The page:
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The volatile keyword in Java

Topics covered include:  Synchronized vs volatile  When to use volatile?  Atomic updates of volatile fields

It's probably fair to say that on the whole, the volatile keyword in Java is poorly documented, poorly understood, and rarely used. To make matters worse, its formal definition actually changed as of Java 5. On this and the following pages, we will cut through this mess and look at what the Java volatile keyword does and when it is used. We will also compare it to other mechanisms available in Java which perform similar functions but under subtly different other circumstances.

What is the Java volatile keyword?

Essentially, volatile is used to indicate that a variable's value will be modified by different threads.

Declaring a volatile Java variable means:

  • The value of this variable will never be cached thread-locally: all reads and writes will go straight to "main memory";
  • Access to the variable acts as though it is enclosed in a synchronized block, synchronized on itself.

We say "acts as though" in the second point, because to the programmer at least (and probably in most JVM implementations) there is no actual lock object involved. Here is how synchronized and volatile compare:

Type of variableObjectObject or primitive
Null allowed?NoYes
Can block?YesNo
All cached variables synchronized on access?YesFrom Java 5 onwards
When synchronization happensWhen you explicitly enter/exit a synchronized blockWhenever a volatile variable is accessed.
Can be used to combined several operations into an atomic operation?YesPre-Java 5, no. Atomic get-set of volatiles possible in Java 5.
Difference between synchronized and volatile
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In other words, the main differences between synchronized and volatile are:

  • a primitive variable may be declared volatile (whereas you can't synchronize on a primitive with synchronized);
  • an access to a volatile variable never has the potential to block: we're only ever doing a simple read or write, so unlike a synchronized block we will never hold on to any lock;
  • because accessing a volatile variable never holds a lock, it is not suitable for cases where we want to read-update-write as an atomic operation (unless we're prepared to "miss an update");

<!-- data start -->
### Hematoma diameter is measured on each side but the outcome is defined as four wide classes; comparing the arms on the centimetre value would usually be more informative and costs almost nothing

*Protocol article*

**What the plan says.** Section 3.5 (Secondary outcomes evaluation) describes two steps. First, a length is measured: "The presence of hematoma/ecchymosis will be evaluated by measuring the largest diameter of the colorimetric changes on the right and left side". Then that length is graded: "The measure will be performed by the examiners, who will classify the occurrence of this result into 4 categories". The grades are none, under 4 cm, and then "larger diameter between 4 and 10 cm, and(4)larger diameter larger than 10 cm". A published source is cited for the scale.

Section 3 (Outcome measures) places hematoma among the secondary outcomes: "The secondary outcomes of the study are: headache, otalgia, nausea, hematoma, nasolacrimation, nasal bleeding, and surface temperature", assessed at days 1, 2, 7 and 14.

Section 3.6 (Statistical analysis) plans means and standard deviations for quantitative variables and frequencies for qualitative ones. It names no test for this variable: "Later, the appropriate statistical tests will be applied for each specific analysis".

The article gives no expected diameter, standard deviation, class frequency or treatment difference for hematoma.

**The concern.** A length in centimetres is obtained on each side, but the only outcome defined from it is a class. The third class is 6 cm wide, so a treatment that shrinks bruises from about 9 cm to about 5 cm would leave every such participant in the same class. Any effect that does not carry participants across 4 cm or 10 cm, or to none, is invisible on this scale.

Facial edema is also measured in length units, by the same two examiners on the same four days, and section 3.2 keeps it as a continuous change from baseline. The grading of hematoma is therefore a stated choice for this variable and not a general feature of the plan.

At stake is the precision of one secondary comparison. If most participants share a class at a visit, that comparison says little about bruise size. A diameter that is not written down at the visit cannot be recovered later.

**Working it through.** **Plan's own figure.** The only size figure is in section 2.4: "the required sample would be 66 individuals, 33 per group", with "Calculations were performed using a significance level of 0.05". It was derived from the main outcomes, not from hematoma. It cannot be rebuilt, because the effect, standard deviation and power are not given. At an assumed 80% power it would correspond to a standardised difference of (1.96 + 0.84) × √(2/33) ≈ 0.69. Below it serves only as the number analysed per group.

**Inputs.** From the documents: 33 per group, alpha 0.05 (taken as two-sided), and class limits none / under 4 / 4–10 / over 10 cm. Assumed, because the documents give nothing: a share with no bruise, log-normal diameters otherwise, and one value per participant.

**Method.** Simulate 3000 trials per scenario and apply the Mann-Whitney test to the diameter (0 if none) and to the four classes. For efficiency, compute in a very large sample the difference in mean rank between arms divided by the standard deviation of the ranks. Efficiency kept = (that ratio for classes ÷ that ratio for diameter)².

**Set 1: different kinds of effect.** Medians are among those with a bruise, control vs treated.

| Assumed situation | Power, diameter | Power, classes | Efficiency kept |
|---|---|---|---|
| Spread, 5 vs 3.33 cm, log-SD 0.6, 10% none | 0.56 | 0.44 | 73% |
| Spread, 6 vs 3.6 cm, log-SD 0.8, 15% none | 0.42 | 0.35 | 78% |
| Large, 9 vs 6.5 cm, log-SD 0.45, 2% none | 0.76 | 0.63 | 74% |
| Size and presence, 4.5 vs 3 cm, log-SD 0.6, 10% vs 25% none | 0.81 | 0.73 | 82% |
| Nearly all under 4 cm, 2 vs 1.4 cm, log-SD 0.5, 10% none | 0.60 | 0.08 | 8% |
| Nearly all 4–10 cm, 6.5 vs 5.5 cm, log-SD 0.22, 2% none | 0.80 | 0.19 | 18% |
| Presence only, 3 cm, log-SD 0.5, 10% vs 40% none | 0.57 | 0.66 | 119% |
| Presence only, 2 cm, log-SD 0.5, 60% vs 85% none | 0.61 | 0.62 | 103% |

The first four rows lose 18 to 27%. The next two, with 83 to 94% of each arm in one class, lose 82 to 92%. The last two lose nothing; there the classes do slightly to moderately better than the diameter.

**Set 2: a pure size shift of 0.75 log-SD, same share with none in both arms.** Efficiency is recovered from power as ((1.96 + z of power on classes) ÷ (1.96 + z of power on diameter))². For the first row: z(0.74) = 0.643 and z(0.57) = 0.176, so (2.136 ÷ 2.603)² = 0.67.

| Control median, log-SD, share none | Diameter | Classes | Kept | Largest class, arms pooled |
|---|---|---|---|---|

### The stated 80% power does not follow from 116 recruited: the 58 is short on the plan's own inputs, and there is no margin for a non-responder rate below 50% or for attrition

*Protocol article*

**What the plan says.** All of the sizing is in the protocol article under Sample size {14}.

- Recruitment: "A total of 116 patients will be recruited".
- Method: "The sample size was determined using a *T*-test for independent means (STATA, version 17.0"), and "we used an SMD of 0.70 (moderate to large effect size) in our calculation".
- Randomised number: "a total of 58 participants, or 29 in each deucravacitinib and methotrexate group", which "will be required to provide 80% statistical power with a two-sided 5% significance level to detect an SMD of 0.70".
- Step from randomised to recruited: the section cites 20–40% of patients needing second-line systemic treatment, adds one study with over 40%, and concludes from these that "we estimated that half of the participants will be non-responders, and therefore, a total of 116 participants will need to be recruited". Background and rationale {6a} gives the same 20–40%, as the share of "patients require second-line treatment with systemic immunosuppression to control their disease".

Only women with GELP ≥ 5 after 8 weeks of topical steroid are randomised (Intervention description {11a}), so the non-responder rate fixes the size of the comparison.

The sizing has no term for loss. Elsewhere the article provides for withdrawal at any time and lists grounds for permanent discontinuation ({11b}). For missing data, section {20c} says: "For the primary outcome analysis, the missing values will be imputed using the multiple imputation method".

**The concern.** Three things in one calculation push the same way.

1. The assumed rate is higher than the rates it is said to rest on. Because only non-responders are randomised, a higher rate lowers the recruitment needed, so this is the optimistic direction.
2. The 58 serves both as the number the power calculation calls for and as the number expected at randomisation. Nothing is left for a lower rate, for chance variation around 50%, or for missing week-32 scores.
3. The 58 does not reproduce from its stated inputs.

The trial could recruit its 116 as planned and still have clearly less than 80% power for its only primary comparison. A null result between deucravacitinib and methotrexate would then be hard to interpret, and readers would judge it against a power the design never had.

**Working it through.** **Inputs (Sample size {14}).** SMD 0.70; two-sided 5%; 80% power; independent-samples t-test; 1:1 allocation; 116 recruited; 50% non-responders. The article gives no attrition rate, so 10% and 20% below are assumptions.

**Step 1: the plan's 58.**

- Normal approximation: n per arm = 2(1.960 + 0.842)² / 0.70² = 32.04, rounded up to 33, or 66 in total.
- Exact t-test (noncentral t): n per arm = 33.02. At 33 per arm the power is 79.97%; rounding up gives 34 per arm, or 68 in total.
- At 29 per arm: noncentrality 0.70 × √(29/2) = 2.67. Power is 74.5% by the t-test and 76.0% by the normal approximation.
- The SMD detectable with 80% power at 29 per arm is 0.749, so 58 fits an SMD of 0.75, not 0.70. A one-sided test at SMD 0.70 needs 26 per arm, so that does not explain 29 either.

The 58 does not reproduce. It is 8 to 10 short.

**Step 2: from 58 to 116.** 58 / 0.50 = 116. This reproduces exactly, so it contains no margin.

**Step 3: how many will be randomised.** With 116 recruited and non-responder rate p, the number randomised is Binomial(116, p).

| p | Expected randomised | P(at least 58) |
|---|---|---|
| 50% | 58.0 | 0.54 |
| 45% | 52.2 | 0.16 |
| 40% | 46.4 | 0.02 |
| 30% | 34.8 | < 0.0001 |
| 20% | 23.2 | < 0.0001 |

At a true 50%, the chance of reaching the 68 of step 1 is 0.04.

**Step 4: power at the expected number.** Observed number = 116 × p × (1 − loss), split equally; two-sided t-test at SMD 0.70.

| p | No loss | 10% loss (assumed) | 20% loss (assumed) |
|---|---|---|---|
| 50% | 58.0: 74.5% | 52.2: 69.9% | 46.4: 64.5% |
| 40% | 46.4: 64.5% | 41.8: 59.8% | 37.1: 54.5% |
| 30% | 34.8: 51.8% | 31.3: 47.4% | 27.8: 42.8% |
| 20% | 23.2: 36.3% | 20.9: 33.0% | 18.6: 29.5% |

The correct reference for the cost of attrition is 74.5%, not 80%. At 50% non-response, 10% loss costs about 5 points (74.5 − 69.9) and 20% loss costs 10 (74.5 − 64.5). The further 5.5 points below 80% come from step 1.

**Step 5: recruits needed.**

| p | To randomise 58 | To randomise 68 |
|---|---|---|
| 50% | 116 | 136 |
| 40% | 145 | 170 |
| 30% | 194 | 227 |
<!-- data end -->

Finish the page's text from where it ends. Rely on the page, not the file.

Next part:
• a volatile variable that is an object reference may be null (because you're effectively synchronizing on the reference, not the actual object).

Attempting to synchronize on a null object will throw a NullPointerException.

Volatile variables in Java 5

We mentioned that in Java 5, the meaning of volatile has been tightened up. We'll come back to this issue in a moment. First, we'll look at a typical example of using volatile. Later, we'll look at topics such as:

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NOTE: The original authentic version of this article is published on the Javamex web site. It has been ripped off on various blogs and sites such as scribd. If you are reading this article on any site other than javamex.com then you are reading a copyright infringing version which may potentially be out of date.

Article written by Neil Coffey (@BitterCoffey).


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Java programming articles and tutorials on this site are written by Neil Coffey (@BitterCoffey). Suggestions are always welcome if you wish to suggest topics for Java tutorials or programming articles, or if you simply have a programming question that you would like to see answered on this site. Most topics will be considered. But in particular, the site aims to provide tutorials and information on topics that aren't well covered elsewhere, or on Java performance information that is poorly described or understood. Suggestions may be made via the Javamex blog (see the site's front page for details).
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